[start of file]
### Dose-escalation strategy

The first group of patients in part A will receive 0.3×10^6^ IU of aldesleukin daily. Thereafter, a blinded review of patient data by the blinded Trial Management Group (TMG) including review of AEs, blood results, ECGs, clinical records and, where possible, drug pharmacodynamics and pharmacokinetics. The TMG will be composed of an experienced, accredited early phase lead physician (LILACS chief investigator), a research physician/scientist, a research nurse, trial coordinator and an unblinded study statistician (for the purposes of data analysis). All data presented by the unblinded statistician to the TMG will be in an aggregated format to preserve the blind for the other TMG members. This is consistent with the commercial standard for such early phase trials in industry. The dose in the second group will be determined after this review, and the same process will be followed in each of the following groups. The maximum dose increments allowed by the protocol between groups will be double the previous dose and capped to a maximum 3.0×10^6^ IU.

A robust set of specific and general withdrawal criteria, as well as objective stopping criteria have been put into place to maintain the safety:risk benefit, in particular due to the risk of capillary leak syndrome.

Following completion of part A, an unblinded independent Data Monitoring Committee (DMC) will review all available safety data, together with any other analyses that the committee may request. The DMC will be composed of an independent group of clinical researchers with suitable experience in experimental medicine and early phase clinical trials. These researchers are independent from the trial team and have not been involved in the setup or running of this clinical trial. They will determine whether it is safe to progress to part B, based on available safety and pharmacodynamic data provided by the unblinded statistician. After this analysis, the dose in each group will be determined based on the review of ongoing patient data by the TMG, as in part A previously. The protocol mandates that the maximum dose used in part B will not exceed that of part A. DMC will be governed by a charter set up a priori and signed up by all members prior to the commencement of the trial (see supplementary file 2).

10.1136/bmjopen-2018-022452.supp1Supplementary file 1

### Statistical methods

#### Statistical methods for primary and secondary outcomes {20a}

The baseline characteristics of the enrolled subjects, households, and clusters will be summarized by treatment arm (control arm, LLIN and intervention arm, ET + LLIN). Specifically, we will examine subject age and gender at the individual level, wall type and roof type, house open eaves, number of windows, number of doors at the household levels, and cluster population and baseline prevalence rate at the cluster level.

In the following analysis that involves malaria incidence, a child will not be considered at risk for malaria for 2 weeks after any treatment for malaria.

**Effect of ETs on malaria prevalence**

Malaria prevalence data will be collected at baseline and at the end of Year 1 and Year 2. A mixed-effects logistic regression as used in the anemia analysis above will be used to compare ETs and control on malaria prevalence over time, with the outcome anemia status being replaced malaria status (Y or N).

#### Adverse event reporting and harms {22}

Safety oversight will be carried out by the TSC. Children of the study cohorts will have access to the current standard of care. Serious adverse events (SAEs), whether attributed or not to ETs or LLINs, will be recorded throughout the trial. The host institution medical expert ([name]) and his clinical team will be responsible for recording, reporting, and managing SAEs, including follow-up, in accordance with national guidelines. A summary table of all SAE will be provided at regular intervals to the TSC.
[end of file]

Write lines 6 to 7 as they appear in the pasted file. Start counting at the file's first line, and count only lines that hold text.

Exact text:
### Statistical methods

#### Statistical methods for primary and secondary outcomes {20a}